While this approach is still considered best practice today, it has come at a price. A growing number of museum painting conservators have little, if any, experience with what were once routine structural conservation procedures, and those who do are nearing the end of their careers. As a result, many conservators feel unprepared to perform safe lining treatments or to repair aging lining treatments on many works waiting in museum storage vaults.

For this reason the Getty Foundation is launching Conserving Canvas, an international grant initiative focused on the conservation of paintings on canvas and the continued training of conservators who care for these works.

“Through extensive dialogue with experts around the world and here at the Getty, we’ve learned that conservators are eager to understand the full range of treatment options available for canvas paintings, whether that includes lining or relining a canvas, removing a lining and its adhesives, tear mending, or any other type of intervention,” says Antoine Wilmering, senior program officer at the Getty Foundation and manager of Conserving Canvas. “This initiative addresses that concern by bringing senior conservators with years of canvas-related experience together with their younger counterparts to share knowledge.”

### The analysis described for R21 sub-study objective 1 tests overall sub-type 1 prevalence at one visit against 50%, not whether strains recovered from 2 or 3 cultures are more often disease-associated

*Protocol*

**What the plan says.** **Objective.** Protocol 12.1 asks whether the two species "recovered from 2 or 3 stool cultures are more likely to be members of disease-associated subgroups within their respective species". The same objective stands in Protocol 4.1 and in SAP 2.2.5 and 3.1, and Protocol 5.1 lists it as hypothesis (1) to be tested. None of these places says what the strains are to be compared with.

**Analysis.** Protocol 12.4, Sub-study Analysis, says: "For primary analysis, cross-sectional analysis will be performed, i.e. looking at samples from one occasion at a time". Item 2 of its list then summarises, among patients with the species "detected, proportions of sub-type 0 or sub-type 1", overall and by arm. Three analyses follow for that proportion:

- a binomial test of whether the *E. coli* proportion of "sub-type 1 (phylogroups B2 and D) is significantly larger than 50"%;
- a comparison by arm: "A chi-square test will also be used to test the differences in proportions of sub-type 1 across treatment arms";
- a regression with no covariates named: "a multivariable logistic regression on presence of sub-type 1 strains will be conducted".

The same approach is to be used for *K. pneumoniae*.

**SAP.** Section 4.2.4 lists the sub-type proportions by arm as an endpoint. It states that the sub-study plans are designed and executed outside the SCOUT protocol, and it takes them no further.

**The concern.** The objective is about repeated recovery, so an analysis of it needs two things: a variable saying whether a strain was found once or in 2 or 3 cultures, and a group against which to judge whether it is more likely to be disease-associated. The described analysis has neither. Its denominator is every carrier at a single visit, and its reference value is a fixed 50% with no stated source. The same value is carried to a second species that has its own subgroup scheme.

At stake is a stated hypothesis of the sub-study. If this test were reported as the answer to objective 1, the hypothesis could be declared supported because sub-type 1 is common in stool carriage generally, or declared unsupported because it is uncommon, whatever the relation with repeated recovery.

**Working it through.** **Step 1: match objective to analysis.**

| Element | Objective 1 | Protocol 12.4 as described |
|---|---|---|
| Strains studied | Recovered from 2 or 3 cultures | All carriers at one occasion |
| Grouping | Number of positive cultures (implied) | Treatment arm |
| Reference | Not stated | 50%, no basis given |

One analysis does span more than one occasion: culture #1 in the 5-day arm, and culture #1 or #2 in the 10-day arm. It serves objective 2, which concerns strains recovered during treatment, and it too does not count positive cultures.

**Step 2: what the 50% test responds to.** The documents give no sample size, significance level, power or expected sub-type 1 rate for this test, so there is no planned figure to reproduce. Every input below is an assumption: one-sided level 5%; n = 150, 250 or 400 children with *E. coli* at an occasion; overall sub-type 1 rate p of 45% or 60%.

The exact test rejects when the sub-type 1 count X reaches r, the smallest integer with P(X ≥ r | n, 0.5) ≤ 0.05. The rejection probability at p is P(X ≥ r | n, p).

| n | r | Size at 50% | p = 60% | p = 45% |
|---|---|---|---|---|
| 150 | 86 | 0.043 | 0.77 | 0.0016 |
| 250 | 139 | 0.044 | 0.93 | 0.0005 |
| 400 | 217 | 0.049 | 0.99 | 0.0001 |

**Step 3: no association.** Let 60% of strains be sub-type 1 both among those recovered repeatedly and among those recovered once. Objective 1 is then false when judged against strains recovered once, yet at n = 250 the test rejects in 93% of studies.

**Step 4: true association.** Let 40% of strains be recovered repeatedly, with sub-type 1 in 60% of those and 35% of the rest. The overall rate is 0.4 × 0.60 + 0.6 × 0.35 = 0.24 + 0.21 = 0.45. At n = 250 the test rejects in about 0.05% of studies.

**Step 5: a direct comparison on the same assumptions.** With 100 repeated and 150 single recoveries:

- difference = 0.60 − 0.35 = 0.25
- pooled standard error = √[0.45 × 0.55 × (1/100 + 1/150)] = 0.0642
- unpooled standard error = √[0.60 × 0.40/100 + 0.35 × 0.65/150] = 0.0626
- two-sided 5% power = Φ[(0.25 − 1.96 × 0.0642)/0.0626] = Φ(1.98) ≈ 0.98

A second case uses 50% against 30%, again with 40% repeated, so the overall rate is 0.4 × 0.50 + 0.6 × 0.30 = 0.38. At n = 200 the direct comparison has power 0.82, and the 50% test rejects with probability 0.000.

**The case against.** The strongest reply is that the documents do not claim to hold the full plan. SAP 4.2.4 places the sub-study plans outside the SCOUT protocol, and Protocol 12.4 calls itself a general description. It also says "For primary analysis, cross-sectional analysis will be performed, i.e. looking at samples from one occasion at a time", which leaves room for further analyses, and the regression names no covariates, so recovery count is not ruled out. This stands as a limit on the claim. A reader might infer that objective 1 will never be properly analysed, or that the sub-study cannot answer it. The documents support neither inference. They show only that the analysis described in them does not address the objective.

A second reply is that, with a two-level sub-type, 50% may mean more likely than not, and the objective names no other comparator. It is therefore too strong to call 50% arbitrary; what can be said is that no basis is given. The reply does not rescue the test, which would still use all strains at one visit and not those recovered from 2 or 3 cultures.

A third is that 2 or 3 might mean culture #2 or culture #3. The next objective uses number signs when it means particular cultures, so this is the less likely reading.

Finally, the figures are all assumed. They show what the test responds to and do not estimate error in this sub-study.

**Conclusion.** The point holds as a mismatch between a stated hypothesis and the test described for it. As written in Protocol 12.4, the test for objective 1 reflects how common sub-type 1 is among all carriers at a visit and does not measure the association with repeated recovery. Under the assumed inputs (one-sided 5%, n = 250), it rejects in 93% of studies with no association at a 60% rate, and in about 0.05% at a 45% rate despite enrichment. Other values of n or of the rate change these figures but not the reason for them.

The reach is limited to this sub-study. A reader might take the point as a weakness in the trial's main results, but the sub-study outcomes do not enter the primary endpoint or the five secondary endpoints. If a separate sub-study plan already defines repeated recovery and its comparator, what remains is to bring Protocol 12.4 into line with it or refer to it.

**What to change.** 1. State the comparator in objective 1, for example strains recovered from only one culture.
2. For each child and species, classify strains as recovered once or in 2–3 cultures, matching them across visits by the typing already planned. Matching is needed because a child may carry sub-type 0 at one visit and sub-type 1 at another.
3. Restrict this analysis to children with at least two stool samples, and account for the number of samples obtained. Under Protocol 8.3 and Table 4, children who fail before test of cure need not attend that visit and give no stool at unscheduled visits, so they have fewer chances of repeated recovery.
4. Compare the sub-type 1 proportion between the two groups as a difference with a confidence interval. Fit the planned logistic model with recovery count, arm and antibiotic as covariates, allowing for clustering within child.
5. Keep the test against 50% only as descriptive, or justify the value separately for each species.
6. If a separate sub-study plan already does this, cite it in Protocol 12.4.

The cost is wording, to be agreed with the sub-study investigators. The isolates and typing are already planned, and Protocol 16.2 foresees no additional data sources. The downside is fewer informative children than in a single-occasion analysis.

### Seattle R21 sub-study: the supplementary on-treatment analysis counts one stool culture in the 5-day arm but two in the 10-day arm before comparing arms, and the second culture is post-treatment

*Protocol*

Conserving Canvas aims to keep much-needed skills alive by funding projects that ensure the transfer of knowledge between professionals and the dissemination of historic and current treatment approaches. Trainees will participate in the conservation treatments of paintings ranging from Old Masters to contemporary works, seminars, training residencies, workshops, and a major symposium.

At left, a female conservator wearing magnifying glasses works on a large, colorful painting that is turned on its side. At right is a close-up of a seam on the back of the canvas.

Left: Examination of François Boucher’s ​Vertumnus and Pomona (1757) ​in the conservation studio at the de Young Museum. Right: A detail of the back of the painting shows a seam in the lining canvas. Images courtesy of the Fine Arts Museums of San Francisco

“Conservators need a broad range of experience so that when they encounter a painting that is best served by a major structural treatment, it is not an insurmountable hurdle,” says Laura Rivers, associate paintings conservator at the J. Paul Getty Museum. “Through hands-on practice, as well as conversation and exchange, conservators around the world will be better able to care for the paintings in their collections.”